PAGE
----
Dr. Frank Andrews is an equine veterinarian at LSU and is considered an expert in equine gastrointestinal disease. He indicates in Veterinary Practice News that there is a large number of myths when it comes to feeding horses. In today's program we are going to dispel some of those myths with actual facts about gastric ulcers in horses. A diet high in non-structural carbohydrates combined with heavy training and stall confinement is a recipe for stomach ulcers to form. Horses on pasture spend about 12 hours a day eating, which allows them to maintain a full stomach, and continuous grazing keeps the pH of the stomach higher than when the stomach is empty.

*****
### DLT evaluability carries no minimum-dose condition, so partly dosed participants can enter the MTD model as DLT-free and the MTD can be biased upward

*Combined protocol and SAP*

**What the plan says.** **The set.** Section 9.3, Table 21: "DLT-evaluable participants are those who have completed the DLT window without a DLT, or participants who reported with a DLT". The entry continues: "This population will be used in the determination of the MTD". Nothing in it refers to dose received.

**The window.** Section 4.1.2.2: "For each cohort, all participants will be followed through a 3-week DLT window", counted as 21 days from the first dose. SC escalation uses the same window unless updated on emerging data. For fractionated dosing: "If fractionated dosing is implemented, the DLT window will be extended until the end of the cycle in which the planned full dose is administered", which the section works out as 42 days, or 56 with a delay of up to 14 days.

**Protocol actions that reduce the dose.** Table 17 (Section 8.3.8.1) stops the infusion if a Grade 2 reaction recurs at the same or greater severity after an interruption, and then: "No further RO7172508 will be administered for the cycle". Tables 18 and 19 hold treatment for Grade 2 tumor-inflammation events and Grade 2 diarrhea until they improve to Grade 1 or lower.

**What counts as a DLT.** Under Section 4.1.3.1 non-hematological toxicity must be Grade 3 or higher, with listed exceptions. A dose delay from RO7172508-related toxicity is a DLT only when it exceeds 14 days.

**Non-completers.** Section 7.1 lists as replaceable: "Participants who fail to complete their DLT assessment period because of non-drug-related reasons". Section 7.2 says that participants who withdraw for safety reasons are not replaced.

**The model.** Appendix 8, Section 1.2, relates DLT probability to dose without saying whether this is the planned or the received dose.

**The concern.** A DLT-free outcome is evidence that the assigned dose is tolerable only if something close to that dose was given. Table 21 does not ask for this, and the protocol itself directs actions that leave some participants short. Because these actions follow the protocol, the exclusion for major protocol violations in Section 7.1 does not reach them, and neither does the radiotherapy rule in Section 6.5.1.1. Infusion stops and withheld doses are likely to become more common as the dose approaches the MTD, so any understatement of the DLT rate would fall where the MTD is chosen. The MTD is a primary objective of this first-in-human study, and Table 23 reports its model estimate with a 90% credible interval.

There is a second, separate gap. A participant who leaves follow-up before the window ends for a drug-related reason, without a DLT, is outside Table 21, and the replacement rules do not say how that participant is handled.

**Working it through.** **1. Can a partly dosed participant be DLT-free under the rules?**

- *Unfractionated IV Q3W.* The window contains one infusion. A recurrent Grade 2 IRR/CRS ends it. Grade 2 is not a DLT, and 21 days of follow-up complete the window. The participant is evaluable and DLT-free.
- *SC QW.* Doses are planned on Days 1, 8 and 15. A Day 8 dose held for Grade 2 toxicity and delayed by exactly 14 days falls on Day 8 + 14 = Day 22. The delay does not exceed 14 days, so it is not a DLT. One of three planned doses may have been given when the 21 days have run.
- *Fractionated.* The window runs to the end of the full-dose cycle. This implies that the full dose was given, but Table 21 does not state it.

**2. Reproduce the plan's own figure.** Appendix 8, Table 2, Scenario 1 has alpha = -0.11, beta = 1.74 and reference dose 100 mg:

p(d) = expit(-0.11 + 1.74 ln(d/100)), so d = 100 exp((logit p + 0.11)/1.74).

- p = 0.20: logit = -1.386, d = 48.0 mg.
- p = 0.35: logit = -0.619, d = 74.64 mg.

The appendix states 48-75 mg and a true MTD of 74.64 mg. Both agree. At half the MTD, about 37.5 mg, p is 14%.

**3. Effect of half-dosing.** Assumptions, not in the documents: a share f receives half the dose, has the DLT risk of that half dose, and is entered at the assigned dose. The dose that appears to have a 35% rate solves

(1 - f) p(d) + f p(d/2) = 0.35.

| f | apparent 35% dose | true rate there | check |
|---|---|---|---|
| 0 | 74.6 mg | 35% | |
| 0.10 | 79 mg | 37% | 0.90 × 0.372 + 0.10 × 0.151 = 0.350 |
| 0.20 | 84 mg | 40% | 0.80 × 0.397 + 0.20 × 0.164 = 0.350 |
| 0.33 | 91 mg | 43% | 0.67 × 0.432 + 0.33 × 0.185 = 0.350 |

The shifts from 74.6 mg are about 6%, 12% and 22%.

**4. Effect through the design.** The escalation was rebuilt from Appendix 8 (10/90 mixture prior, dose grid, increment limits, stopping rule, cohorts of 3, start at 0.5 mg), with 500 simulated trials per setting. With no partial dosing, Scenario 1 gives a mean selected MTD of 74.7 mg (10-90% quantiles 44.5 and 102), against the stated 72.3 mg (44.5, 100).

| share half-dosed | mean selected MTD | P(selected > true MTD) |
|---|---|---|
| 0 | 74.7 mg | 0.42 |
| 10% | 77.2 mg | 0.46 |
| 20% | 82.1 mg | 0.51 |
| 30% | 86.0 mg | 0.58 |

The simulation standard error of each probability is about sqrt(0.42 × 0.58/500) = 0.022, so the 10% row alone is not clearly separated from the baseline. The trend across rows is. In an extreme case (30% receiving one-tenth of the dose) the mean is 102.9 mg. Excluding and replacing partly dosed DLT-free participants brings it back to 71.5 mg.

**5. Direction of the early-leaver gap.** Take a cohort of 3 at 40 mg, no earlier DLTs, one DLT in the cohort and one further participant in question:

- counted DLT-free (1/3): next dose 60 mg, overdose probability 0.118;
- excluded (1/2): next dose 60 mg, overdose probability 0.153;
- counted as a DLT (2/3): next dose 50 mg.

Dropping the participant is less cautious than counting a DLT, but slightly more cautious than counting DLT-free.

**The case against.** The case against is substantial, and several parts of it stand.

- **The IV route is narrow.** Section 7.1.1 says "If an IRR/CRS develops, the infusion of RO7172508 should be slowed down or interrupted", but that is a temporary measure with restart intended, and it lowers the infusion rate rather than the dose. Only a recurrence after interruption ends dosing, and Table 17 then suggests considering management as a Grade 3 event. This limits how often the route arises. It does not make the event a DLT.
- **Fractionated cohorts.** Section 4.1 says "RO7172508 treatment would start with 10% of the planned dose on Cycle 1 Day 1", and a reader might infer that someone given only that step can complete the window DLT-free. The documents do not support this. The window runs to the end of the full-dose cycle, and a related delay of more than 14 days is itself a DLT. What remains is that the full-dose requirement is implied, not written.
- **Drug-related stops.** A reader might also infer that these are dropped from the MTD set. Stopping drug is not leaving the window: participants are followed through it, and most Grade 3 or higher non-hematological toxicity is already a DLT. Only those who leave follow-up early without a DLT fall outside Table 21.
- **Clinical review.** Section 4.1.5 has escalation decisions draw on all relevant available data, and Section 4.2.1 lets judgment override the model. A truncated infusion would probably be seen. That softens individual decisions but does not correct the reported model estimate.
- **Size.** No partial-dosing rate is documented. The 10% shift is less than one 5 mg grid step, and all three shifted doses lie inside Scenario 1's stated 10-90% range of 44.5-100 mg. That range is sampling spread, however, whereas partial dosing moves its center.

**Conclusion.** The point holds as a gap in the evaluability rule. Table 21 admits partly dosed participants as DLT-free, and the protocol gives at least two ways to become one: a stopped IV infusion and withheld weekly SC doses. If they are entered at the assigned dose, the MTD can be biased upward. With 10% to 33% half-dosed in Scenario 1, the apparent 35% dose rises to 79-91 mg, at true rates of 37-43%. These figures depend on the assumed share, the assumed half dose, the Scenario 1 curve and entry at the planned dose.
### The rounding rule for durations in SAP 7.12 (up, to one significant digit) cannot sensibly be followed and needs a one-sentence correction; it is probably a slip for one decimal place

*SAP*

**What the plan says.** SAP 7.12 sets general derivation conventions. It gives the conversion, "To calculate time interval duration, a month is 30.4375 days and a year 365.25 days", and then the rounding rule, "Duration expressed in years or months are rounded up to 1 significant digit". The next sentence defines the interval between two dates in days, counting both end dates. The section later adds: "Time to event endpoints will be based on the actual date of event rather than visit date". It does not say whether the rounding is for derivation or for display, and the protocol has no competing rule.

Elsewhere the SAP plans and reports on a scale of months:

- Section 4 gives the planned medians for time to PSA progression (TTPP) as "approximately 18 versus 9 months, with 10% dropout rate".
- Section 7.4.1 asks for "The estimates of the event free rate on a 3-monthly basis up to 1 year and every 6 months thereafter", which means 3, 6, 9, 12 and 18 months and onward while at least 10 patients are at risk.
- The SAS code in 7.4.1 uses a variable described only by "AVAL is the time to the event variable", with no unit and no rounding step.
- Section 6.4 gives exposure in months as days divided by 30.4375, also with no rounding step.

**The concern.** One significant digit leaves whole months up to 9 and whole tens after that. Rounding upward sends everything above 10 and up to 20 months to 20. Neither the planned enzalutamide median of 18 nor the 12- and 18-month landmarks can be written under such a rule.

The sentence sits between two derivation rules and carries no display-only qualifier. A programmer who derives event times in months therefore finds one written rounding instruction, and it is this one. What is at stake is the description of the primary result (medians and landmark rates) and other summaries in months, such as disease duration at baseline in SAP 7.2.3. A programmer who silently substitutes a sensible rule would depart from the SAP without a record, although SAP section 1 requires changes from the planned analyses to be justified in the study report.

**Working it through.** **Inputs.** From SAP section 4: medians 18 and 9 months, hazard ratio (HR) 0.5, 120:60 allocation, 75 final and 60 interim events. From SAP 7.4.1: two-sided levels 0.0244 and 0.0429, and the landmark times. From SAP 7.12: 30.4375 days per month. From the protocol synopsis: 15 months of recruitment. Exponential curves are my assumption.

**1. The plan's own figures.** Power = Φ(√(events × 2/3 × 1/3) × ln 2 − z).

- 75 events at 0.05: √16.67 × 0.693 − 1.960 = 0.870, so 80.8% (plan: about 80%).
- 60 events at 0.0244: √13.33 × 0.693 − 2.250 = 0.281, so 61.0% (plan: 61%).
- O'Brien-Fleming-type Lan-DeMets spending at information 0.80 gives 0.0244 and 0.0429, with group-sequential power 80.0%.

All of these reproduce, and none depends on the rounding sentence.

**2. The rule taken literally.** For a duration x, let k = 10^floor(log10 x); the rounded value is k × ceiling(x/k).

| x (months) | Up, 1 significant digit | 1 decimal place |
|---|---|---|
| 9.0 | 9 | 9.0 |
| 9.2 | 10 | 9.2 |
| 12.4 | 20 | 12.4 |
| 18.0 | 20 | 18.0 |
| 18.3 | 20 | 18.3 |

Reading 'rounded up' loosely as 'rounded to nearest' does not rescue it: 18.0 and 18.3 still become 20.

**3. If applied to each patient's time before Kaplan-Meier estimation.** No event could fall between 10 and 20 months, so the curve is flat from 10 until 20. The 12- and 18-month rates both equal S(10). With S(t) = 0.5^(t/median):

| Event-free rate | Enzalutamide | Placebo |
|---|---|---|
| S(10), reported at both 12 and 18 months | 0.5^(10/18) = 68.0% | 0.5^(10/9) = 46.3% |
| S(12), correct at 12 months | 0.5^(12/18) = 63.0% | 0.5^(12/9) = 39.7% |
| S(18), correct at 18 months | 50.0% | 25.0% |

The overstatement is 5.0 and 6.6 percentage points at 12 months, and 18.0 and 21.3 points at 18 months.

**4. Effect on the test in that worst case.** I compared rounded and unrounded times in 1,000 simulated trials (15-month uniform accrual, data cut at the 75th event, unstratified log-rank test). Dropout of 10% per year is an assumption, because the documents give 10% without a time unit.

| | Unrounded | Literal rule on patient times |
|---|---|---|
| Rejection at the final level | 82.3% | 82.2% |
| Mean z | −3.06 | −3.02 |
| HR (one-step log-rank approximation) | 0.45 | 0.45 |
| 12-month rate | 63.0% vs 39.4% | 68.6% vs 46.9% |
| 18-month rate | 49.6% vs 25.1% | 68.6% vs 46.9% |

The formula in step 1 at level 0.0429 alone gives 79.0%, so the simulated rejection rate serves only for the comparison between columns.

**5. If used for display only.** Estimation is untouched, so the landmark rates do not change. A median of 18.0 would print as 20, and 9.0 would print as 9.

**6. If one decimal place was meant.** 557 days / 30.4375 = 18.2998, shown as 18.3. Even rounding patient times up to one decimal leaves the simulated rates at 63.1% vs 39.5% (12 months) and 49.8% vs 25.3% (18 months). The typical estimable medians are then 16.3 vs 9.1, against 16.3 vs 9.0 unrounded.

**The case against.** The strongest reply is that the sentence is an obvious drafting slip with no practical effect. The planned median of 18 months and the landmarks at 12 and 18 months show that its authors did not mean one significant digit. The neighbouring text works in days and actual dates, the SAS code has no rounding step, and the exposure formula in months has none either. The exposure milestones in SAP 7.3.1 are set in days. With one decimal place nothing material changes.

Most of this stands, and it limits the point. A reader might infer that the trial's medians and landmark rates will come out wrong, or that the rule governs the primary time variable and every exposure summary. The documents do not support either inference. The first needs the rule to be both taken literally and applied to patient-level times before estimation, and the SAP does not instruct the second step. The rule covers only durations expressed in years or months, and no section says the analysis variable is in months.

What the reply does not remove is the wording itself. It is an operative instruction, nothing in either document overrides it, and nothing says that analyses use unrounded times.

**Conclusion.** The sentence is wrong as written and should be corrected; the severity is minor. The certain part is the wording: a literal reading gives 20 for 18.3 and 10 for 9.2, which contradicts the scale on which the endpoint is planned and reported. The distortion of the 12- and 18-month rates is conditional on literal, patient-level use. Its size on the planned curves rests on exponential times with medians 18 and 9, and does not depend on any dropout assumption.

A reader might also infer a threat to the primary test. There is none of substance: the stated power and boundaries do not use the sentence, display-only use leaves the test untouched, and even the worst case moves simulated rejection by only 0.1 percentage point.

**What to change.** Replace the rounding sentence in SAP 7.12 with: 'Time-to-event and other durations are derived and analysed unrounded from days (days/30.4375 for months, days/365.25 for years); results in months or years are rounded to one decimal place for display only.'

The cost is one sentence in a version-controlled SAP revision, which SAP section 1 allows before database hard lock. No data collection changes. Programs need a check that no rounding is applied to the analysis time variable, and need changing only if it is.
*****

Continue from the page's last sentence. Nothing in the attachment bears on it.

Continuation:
Dr. Lou Anne Epperly indicates that one study found the risk of ulcers increased when the forage feeding interval exceeded six hours. Dr. Andrews indicates the biggest problem with performance horses today is they are stalled with little turnout and are only fed two to three times per day when they should have some hay or pasture available 24 hours a day. He recommends feeding lower amounts of corn and more oats and barley in the concentrate rations and cattle feed does not need to be fed to horses. When feeding concentrates, you should never feed over 5 pounds of grain per feeding per 1,000-pound horse but you can feed everysix hours if necessary. Probably more GI upsets are caused by people changing their horse's feed than anything else. The first question I ask when examining a horse with colic is if you have changed the feed, since 90% of colics have been shown to have a feed change in the last three days. Most people answer no and after questioning them further, when they think feed they are only thinking grain. Changing hay and pasture is still a feed change and will cause problems unless the changes are very slow over a 10 to 14 day period.